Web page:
Crypto-Friendly Statesman Takes Over Swiss Presidency
After serving as finance minister of one of the most economically influential nations over the past three years, Ueli Maurer is now starting his term as President of the Swiss Confederation. Given his track record and liberal views regarding fintech regulation, Maurer’s election is considered a positive development for the Alpine nation’s expanding crypto industry.
Symbolic Role With Decisive Vote
Ulrich ‘Ueli’ Maurer is one of seven members of the Swiss Federal Council. The body that holds the executive power in the country is headed by a rotating presidency shared among the councillors. The position is largely ceremonial and symbolic, but the president has one important role – his vote can tip the scales when the council is divided on important decisions. On Dec. 5, Maurer was elected by the Swiss parliament for a one-year term in 2019 with the impressive support of 201 out of 209 members.
The 68-year-old trained accountant has been credited for his policies as head of the Federal Department of Finance controlling the public budget, Swissinfo reports. Maurer has also demonstrated capability to understand the changes that are taking place in the financial sector and the need to adopt liberal regulations for the industry built around blockchain technologies and cryptocurrencies. Digitalization is among the president’s top priorities as well.
Over the past few years, Switzerland has gradually become one of the most crypto-friendly jurisdictions in Europe and on the global stage. Last month, the Swiss government announced a comprehensive strategy recognizing distributed ledger technologies as an important development for the financial sector and aiming to build a legal foundation for their implementation.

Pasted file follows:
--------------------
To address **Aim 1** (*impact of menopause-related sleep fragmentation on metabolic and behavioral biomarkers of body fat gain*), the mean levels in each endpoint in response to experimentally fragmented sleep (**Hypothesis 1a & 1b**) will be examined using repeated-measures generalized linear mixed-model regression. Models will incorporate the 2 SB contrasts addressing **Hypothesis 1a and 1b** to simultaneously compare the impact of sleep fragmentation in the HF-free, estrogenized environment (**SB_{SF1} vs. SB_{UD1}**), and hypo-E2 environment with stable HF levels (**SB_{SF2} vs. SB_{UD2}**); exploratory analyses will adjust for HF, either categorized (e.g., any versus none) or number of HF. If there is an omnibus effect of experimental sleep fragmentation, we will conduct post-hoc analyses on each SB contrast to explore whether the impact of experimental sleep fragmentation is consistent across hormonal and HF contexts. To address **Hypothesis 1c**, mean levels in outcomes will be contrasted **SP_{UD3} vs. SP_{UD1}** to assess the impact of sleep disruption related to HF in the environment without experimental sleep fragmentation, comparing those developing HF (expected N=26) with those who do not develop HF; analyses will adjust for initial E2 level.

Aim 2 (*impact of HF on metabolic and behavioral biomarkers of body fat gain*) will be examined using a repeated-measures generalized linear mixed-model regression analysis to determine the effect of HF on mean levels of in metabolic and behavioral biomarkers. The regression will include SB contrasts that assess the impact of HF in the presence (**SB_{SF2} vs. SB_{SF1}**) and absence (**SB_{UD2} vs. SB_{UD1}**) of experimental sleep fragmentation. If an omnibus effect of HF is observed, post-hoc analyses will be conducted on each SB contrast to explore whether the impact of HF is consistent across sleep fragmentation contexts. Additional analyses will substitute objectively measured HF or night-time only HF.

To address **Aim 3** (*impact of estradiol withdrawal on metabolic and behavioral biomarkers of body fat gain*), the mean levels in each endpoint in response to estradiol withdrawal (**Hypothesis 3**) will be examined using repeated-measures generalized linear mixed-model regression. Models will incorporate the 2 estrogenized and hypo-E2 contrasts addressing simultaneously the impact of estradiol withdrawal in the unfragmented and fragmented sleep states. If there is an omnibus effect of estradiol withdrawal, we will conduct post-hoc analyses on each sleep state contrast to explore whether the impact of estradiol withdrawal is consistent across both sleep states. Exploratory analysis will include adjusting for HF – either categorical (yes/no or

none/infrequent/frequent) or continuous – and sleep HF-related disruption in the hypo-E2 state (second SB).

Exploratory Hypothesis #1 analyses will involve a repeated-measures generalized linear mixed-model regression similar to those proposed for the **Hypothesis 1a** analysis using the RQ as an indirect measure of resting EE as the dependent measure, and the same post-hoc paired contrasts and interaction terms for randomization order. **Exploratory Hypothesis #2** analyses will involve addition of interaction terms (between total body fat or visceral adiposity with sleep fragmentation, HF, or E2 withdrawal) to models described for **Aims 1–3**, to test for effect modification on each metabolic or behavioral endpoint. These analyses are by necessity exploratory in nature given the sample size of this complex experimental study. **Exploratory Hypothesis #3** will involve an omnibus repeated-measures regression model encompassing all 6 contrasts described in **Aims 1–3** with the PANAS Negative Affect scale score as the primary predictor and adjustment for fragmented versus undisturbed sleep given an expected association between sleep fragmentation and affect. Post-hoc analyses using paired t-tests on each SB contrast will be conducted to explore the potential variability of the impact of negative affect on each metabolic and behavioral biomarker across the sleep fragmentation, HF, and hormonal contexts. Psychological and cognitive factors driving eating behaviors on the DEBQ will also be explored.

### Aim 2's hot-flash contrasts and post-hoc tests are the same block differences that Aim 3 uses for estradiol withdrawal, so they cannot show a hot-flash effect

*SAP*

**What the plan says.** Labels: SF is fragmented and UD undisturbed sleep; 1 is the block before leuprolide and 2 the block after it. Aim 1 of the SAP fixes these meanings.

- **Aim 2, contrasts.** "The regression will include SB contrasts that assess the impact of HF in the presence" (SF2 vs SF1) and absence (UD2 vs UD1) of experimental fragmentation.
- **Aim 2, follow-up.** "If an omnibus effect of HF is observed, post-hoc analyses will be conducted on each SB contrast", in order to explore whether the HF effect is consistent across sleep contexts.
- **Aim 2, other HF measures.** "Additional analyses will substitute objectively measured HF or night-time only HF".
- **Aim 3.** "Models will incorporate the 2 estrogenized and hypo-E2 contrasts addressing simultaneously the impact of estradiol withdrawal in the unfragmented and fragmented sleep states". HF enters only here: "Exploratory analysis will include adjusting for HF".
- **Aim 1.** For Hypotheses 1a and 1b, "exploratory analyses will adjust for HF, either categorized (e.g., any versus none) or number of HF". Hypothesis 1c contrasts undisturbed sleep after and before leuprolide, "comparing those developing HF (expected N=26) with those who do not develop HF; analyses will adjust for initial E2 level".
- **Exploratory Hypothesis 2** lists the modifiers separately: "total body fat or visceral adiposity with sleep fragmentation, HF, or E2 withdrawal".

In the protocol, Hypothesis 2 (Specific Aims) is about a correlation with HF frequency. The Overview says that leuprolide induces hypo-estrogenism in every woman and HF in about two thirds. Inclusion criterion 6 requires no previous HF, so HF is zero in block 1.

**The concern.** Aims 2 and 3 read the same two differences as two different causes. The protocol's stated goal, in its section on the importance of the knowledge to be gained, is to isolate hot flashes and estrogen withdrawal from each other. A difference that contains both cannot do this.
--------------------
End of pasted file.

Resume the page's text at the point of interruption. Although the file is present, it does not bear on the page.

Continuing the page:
The document calls for the adoption of amendments to the current laws that would improve Switzerland’s status as a crypto-friendly nation. Among other proposals, the strategy focuses on the integration of decentralized digital currencies into the country’s economic and financial infrastructure. That’s an emphasis that hundreds of crypto startups based in the Swiss Crypto Valley in Zug should certainly appreciate.
The reluctance of traditional financial institutions to provide regular banking services to these businesses has been a major hurdle for their development. Last year, local officials in the canton of Zug and representatives of the federal government expressed concerns that if the issue is not sorted out, many of these companies may relocate to jurisdictions offering more favorable conditions. Their number in Europe is growing and already includes Malta, Gibraltar, and Estonia.
Digital Assets Bring Potential for Financial Services
Ueli Maurer is among those politicians who saw the threat to Switzerland’s leadership in the crypto space. In May, he invited representatives of the Swiss financial regulator Finma, the Swiss National Bank, and the Swiss Bankers Association (SBA) to a roundtable discussion on the matter.
Following the meeting, SBA formed a working group to solve the problem. It was tasked to create a set of procedures for banks to follow when opening accounts for entities transacting with cryptocurrencies. Some Swiss banks have since then started to accept clients from the crypto sector.
The new president has been active on the international scene as well. During the G20 finance ministers’ meeting in Buenos Aires last July, Maurer shared his country’s position on cryptocurrencies, emphasizing that digital assets and distributed ledger technologies bring great potential for financial services. At the summit, Switzerland also insisted on a uniform international approach in order to prevent double taxation in the digital economy.
Do you think the new Swiss president will positively influence Bern’s policies toward cryptocurrencies? Share your expectations in the comments section below.
Images courtesy of Shutterstock, Department of Finance of Switzerland.
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